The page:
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Desert Kangaroo Rat - Dipodomys deserti
Desert Kangaroo Rat - Dipodomys deserti

[Image: 0395.jpeg]

Scientific classification
Kingdom:  Animalia
Phylum:  Chordata
Class:  Mammalia
Order:  Rodentia
Family:  Heteromyidae
Genus:  Dipodomys
Species:  Dipodomys deserti  Stephens, 1887

The desert kangaroo rat (Dipodomys deserti) is a rodent species in the family Heteromyidae that is found in desert areas of southwestern North America. It is one of the large kangaroo rats, with a total length greater than 12 inches (30 cm) and a mass greater than 3.2oz (91g).

The desert kangaroo rat is found in arid parts of southwestern North America, including Death Valley, the Great Basin, the Mojave Desert, and portions of the Sonoran Desert. Though kangaroo rats persist in a variety of soils, desert kangaroo rats live exclusively in areas with loose sand, often dune terrain. The places on this list constitute some of the most extreme deserts in the United States including Death Valley, which has the record for the hottest place on the continent.

Desert kangaroo rats are denizens of desert areas with sandy soil; vegetation is typically sparse and consists of creosote bush, a variety of grasses, and cacti. Desert kangaroo rats live in burrow systems under slight mounds of soil 6-9m across; they sleep in a den, which is sealed off at extreme temperatures, during the day. Groups of 6-12 widely spaced burrows may constitute a colony of this species, which is otherwise solitary.

Foraging ecology

Seeds are the dominant component of the diet of desert kangaroo rats. The size of the seeds consumed by the species tends to be larger than seeds consumed by other, sympatricheteromyids. When presented with patches with variation in seed sizes and densities—which in combination vary total profitability—desert kangaroo rats tend to choose large-seed patches but reduce profitability of a set of patches to similar levels. Seed selection also appears correlated with nutritional content, with this species choosing seeds with high carbohydrate content. Although some kangaroo rats will consume green vegetation, desert kangaroo rats do not. Feeding occurs in fits and starts of movement and at relatively discrete locations, with an average distance of ~7 m (22 ft.) between stops.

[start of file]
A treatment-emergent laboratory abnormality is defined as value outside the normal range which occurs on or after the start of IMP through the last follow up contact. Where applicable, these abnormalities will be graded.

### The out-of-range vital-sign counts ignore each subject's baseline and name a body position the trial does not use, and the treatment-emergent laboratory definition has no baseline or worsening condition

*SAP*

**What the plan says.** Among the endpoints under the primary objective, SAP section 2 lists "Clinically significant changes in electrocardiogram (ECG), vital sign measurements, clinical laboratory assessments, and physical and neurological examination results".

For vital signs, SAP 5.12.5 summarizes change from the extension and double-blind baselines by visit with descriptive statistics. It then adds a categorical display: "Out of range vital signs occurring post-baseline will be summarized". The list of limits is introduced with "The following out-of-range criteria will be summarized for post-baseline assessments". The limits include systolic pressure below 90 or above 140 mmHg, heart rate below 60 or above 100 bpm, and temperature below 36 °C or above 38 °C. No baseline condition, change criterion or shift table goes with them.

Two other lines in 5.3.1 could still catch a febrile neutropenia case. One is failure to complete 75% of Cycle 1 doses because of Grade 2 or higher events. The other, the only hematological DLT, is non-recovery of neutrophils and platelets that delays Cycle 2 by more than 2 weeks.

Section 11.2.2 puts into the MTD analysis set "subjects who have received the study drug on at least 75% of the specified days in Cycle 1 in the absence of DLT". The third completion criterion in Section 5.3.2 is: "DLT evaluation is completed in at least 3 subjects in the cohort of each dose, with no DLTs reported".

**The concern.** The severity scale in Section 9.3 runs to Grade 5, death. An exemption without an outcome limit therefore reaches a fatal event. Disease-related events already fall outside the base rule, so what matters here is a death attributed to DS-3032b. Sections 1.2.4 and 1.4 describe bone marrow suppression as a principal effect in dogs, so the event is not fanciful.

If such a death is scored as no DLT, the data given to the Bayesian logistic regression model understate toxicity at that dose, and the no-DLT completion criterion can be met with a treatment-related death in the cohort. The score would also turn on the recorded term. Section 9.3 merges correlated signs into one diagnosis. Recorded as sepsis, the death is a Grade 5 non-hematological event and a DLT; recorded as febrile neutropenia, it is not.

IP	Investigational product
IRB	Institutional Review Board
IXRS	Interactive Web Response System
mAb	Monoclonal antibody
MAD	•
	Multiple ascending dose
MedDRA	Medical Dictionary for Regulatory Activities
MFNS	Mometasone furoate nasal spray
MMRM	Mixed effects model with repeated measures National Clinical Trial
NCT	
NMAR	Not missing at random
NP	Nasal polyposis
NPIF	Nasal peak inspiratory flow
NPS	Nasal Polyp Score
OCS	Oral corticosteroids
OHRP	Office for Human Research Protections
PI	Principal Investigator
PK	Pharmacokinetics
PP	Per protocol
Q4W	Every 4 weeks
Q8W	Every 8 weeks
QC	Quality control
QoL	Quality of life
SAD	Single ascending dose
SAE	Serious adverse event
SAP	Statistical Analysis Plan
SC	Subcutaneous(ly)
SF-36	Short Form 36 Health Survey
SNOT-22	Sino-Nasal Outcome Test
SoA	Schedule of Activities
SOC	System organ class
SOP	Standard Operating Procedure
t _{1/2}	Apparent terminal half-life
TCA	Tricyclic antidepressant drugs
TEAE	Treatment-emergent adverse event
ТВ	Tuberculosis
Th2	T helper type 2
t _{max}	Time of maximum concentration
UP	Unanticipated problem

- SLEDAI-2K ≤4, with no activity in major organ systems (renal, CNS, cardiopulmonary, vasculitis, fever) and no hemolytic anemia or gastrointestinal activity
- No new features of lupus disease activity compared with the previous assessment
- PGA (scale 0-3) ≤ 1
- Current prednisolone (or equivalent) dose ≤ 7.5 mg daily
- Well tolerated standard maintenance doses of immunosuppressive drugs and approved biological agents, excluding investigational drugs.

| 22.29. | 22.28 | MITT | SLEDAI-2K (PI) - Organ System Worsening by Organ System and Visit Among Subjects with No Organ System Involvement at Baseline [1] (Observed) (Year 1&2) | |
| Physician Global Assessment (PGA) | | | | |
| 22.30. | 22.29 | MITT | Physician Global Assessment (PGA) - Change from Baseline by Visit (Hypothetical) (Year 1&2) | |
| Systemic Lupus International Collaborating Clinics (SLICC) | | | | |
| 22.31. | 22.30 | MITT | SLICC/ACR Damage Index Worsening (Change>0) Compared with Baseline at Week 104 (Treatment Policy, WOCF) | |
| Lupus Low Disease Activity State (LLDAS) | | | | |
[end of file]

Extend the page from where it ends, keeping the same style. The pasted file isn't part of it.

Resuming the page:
Water ecology
Most kangaroo rat species live in arid environments and are known for their ability to make use of metabolic water rather than requiring it from the environment. While the desert kangaroo rats do consume available water, the vast majority of their water requirements are met from byproducts of metabolic processes. Adaptation to very low quantities of water (free or metabolic) is highlighted by the very long water turnover times for the species, on the order of 2–3 weeks.

Special Physiology

Kangaroo rats achieve the ability to be sustained on limited water by having incredibly derived kidneys. To remove waste without losing water, many species have developed mechanisms to concentrate their urine. This happens in the kidneys. There seems to be an inverse correlation of body mass to ability to concentrate urine. So naturally small rodents can persist in much more water deficient environments than larger animals. The desert kangaroo rat has a kidney structure very similar to those of other rodents, but it has much longer papilla (mammalian species). Papilla lengths, along with number of nephrons, play a crucial role in urine concentration.

Skull Anatomy
Desert kangaroo rats have the longest nasal cavity of all the kangaroo rats, which allows for better water conservation. Hot, dry air can remove water from the body. The long nasal cavities reduce this water loss by cooling the air leaving the lungs. Cooling air releases moisture for reabsorption to the body so its loss can be avoided in a situation where water is a precious resource.

Group Interaction
Foot Drumming

Kangaroo rats drum their feet. Many different species of kangaroo rats' drumming pattern have been previously studied. They are thought to have evolved independently. Some use drumming to communicate location and other kangaroo rats respond in kind. This is not the case with the desert kangaroo rat. The desert kangaroo rat, living in a sand dune environment, has the highest level of food scarcity. When the desert kangaroo rat hears a drum from another rat, it comes out of its burrow and chases it away or engages in a rollover fight.


Desert kangaroo rats function under a high risk of predation for a variety of reasons. The first of which is they forage alone. They do not have a community of other rats to watch out for snakes or other predators. Secondly, in the desert, food is scarce and spread out, so desert rodents have to spend a substantial amount of time out of their holes searching for food. Because of these reasons, the desert kangaroo rat has had to evolve a few adaptations to protect itself.

Though the more commonly studied Merriam's kangaroo rat protects itself by predator avoidance, the desert kangaroo rat behaves more aggressively. In the case of a snake, the desert kangaroo rat drums its feet and moves within striking distance of the snake and kicks sand in the air. Though this is an incredibly dangerous activity for a small rodent, it does these things to let the snake know it is alert to its presence. Snakes are less likely to attack a rodent if the prey knows the snake is there. Desert kangaroo rats exclusively kick sand due to their natural environment being characterized by loose sand dunes.

High-speed videos capture how kangaroo rat escapes rattlesnake attack

March 27, 2019, University of California - Riverside

Kangaroo rats are abundant and seemingly defenseless seed-eating rodents that have to contend with a host of nasty predators, including rattlesnakes—venomous pit vipers well known for their deadly, lightning-quick strikes.

Research by a student-led team from UC Riverside, San Diego State University, and UC Davis now shows that desert kangaroo rats frequently foil snakes through a combination of fast reaction times, powerful evasive leaps, and mid-air, ninja-style kicks.

Timothy Higham, an associate professor in the Department of Evolution, Ecology and Organismal Biology at UCR, is a coauthor on two papers published today in Functional Ecology and the Biological Journal of the Linnean Society that present detailed analyses of the behaviors and biomechanics of both kangaroo rats and rattlesnakes.